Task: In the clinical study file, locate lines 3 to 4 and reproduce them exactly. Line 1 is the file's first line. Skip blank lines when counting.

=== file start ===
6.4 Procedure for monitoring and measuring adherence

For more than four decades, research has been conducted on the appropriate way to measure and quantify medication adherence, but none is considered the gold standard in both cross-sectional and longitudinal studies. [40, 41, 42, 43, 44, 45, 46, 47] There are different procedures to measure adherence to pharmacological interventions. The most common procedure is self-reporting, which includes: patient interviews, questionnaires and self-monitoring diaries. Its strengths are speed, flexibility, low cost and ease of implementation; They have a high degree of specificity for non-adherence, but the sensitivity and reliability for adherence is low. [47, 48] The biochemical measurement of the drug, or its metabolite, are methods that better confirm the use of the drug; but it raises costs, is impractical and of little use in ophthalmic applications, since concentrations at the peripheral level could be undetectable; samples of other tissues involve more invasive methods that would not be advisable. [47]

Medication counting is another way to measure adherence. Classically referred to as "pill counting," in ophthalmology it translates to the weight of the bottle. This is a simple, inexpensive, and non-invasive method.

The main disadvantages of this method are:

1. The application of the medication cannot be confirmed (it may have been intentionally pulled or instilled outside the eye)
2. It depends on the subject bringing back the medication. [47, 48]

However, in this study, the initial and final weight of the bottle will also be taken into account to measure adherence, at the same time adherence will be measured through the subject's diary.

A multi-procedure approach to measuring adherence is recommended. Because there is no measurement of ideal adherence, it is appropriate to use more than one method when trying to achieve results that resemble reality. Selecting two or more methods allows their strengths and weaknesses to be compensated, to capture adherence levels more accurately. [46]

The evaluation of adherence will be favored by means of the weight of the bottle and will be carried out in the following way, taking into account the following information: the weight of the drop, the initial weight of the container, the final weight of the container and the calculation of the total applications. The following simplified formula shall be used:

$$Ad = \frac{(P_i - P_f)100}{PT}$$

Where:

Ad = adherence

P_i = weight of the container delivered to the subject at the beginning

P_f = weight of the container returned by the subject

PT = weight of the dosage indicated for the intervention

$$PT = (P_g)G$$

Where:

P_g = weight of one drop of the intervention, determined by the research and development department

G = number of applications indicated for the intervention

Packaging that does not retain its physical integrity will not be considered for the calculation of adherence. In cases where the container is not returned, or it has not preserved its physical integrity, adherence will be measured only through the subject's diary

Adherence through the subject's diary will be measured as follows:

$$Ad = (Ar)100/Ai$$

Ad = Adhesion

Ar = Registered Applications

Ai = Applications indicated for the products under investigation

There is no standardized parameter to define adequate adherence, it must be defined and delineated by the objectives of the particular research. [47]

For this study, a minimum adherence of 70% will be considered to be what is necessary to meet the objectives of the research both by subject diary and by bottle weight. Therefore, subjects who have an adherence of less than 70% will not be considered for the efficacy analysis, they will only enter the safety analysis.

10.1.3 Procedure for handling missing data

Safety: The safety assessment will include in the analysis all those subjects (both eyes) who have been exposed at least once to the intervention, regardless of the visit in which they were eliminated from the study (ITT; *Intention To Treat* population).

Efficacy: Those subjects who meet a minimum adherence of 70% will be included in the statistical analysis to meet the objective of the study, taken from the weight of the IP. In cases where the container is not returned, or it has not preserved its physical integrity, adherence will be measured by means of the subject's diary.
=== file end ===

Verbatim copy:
Medication counting is another way to measure adherence. Classically referred to as "pill counting," in ophthalmology it translates to the weight of the bottle. This is a simple, inexpensive, and non-invasive method.

The main disadvantages of this method are: